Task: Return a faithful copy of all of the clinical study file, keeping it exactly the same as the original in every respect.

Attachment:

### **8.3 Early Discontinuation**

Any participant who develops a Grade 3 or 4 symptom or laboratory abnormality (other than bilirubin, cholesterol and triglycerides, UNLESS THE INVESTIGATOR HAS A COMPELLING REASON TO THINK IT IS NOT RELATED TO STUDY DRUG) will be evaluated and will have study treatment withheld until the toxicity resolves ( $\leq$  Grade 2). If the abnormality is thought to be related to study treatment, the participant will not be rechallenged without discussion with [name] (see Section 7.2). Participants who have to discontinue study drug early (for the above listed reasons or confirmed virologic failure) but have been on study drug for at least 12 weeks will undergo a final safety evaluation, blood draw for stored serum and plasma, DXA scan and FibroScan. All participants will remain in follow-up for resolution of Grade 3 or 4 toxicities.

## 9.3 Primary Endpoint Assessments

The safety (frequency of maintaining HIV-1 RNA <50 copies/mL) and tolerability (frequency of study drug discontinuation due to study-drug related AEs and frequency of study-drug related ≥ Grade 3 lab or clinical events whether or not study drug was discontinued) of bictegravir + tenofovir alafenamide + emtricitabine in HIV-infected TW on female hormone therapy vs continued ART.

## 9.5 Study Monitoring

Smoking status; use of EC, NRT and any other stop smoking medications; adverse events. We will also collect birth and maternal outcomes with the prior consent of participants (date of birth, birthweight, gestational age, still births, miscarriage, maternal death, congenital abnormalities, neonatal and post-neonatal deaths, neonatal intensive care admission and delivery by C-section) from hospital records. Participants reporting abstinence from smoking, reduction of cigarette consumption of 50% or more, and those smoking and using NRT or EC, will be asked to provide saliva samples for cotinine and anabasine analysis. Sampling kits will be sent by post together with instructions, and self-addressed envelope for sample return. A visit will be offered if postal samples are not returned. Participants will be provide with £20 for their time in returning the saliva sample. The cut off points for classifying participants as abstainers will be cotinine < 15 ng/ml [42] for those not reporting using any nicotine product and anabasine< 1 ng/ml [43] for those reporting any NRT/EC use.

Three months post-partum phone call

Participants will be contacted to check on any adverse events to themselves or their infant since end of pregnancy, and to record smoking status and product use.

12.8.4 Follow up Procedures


### **8.3 Early Discontinuation**

Any participant who develops a Grade 3 or 4 symptom or laboratory abnormality (other than bilirubin, cholesterol and triglycerides, UNLESS THE INVESTIGATOR HAS A COMPELLING REASON TO THINK IT IS NOT RELATED TO STUDY DRUG) will be evaluated and will have study treatment withheld until the toxicity resolves ( $\leq$  Grade 2). If the abnormality is thought to be related to study treatment, the participant will not be rechallenged without discussion with [name] (see Section 7.2). Participants who have to discontinue study drug early (for the above listed reasons or confirmed virologic failure) but have been on study drug for at least 12 weeks will undergo a final safety evaluation, blood draw for stored serum and plasma, DXA scan and FibroScan. All participants will remain in follow-up for resolution of Grade 3 or 4 toxicities.

## 9.3 Primary Endpoint Assessments

The safety (frequency of maintaining HIV-1 RNA <50 copies/mL) and tolerability (frequency of study drug discontinuation due to study-drug related AEs and frequency of study-drug related ≥ Grade 3 lab or clinical events whether or not study drug was discontinued) of bictegravir + tenofovir alafenamide + emtricitabine in HIV-infected TW on female hormone therapy vs continued ART.

## 9.5 Study Monitoring

Smoking status; use of EC, NRT and any other stop smoking medications; adverse events. We will also collect birth and maternal outcomes with the prior consent of participants (date of birth, birthweight, gestational age, still births, miscarriage, maternal death, congenital abnormalities, neonatal and post-neonatal deaths, neonatal intensive care admission and delivery by C-section) from hospital records. Participants reporting abstinence from smoking, reduction of cigarette consumption of 50% or more, and those smoking and using NRT or EC, will be asked to provide saliva samples for cotinine and anabasine analysis. Sampling kits will be sent by post together with instructions, and self-addressed envelope for sample return. A visit will be offered if postal samples are not returned. Participants will be provide with £20 for their time in returning the saliva sample. The cut off points for classifying participants as abstainers will be cotinine < 15 ng/ml [42] for those not reporting using any nicotine product and anabasine< 1 ng/ml [43] for those reporting any NRT/EC use.

Three months post-partum phone call

Participants will be contacted to check on any adverse events to themselves or their infant since end of pregnancy, and to record smoking status and product use.

12.8.4 Follow up Procedures